Sean Porter has worked as a legislative staff member since 2019 and is currently McKinnor’s legislative director. Porter said he’s had a positive experience working for the Legislature, but is looking forward to being represented by a union.

“I was extremely lucky,” Porter admitted. “I don’t have the problems that a lot of other staff have had.”

While Porter was willing to share his experiences and thoughts on the new bill, many staffers declined to speak to the Sacramento News & Review. Porter said he believes people are hesitant to speak because the bill doesn’t take effect for two more years.

“I think people are just a little confused right now and of course scared because they don’t want to be retaliated against,” Porter added.

Porter doesn’t see any valid reasons why legislators would set different standards for their employees.

“We’re not that different,” Porter said. “We never understood why we couldn’t be allowed to have a union.”

Jacobs, however, said the “inherently political” nature of the positions could explain why labor laws have been different in the State Capitol.

This bill makes California’s legislative staff the second in the nation to unionize, with Oregon staffers ratifying their contract on Oct. 31. Staffers at the federal level are also organizing, with the Congressional Workers Union going public in 2022 and eight U.S. House of Representatives offices filing petitions to let staff unionize.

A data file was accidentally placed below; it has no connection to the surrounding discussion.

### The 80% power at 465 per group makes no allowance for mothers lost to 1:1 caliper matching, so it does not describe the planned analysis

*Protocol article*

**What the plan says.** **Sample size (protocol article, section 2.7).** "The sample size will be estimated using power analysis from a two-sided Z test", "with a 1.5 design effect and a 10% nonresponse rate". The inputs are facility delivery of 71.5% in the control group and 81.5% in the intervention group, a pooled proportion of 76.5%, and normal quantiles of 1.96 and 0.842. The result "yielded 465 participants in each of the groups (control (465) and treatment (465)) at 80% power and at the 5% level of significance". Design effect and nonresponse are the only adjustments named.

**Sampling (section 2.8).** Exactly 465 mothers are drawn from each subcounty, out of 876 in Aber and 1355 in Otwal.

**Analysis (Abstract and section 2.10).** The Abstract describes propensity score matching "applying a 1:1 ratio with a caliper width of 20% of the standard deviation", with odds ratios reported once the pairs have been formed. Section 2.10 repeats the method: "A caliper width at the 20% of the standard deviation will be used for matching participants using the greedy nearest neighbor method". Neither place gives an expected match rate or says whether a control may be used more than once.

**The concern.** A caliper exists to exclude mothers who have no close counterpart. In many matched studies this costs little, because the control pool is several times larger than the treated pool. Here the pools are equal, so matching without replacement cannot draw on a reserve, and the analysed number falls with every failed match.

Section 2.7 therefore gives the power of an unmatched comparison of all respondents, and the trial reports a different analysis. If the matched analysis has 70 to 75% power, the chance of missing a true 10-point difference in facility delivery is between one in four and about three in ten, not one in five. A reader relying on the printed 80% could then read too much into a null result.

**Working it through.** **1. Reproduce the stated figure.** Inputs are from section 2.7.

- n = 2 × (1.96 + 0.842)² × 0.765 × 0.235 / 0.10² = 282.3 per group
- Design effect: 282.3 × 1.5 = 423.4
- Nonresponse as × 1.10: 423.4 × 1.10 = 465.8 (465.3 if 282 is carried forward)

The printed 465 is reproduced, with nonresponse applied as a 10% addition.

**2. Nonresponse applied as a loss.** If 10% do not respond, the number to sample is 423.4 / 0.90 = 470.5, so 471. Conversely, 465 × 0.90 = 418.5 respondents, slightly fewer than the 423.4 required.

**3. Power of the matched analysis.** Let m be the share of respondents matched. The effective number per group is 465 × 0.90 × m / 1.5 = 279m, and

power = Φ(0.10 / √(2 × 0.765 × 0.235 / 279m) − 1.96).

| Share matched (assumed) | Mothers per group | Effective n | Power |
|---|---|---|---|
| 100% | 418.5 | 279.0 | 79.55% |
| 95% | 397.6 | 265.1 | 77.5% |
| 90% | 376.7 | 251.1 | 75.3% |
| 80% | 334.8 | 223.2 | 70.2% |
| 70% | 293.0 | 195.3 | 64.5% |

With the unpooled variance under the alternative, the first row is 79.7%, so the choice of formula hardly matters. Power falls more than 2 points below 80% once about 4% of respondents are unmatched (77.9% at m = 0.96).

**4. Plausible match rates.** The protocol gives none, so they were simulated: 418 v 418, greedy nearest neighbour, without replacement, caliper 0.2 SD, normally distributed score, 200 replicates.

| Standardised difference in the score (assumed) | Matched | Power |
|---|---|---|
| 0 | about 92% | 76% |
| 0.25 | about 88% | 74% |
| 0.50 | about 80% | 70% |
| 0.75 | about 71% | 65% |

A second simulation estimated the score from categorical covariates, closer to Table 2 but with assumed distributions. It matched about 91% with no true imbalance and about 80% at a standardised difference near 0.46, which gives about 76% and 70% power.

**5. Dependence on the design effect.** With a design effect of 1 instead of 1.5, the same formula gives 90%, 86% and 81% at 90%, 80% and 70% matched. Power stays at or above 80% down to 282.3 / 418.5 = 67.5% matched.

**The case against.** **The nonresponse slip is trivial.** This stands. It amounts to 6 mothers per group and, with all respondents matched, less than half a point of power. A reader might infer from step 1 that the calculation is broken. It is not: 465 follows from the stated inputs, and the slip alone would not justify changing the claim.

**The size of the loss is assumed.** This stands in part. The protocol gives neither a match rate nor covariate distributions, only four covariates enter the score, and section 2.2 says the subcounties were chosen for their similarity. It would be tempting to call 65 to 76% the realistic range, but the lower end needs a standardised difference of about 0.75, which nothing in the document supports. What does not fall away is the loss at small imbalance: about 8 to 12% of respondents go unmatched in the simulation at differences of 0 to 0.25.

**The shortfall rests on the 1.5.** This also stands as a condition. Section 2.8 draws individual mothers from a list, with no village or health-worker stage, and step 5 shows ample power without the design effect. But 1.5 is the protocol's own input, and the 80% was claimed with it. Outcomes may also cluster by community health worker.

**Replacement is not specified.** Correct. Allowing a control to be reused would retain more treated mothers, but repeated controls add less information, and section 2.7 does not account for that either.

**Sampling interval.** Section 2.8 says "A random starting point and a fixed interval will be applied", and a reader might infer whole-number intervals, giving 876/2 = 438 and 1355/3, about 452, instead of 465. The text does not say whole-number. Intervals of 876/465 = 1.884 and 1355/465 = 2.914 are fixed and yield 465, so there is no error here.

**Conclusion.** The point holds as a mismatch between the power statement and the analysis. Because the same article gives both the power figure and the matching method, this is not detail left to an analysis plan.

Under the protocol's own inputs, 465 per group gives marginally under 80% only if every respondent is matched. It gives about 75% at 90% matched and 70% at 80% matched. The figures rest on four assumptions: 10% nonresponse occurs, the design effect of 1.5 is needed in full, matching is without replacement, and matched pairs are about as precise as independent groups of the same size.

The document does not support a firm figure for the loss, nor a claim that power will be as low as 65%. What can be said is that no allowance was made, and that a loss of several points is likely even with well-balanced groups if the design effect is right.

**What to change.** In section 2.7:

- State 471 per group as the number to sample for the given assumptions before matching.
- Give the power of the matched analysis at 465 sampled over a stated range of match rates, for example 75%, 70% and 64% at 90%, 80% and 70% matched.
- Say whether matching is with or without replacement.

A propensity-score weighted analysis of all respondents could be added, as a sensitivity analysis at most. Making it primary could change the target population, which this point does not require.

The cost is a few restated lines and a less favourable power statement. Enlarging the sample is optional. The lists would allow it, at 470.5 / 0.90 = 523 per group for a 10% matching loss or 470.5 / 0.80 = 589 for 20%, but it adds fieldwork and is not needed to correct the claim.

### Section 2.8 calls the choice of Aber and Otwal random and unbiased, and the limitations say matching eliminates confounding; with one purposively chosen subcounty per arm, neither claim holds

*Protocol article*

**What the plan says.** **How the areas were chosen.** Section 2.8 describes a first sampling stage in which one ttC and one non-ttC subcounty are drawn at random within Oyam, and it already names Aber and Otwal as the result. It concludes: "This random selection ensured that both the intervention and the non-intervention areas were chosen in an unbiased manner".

“A lot of people are already happy to see that we’re moving in the right direction of allowing us to collectively bargain,” Porter said. “I really think the staff here just want better treatment and a higher base pay from a starting position.”

Pending negotiations 

Currently, there are around 1,800 legislative staffers in the state. Legislative spending, including increases in salaries and benefits, is currently capped under Prop. 140. Bargaining between the Legislature and its employees will have to operate within those limits.

Any union formed under LEERA would fall under the jurisdiction of the Public Employment Relations Board, or PERB. Attorney J. Felix De La Torre, governing council for PERB since 2015, said the board handles enforcement and administers laws regarding labor relations for over 2.5 million public employees.

While wages are a reason that unions are formed, it’s just one of many, De La Torre observed. He said unions can help employees negotiate vacations, pensions, health care coverage, overtime compensation, breaks and grievance processes.

“It really depends on what the employees in the bargaining unit value,” De La Torre said. “They might say, we’d like to increase wages, of course, but what we really want to do is focus on these other areas like work hours, and quality of life areas that may not come with a direct price tag.”

The bargaining units for California’s legislative employees have yet to be determined and will be proposed by the union that has been asked to represent the workers.

Our content is free, but not free to produce

If you value our local news, arts and entertainment coverage, become an SN&R supporter with a one-time or recurring donation. Help us keep our reporters at work, bringing you the stories that need to be told.


Stay Updated

For the latest local news, arts and entertainment, sign up for our newsletter.
We'll tell you the story behind the story.

Be the first to comment on "Sacramento solidarity: Legislative employees in the Capital City will finally have a voice through unions"

Leave a comment

Your email address will not be published.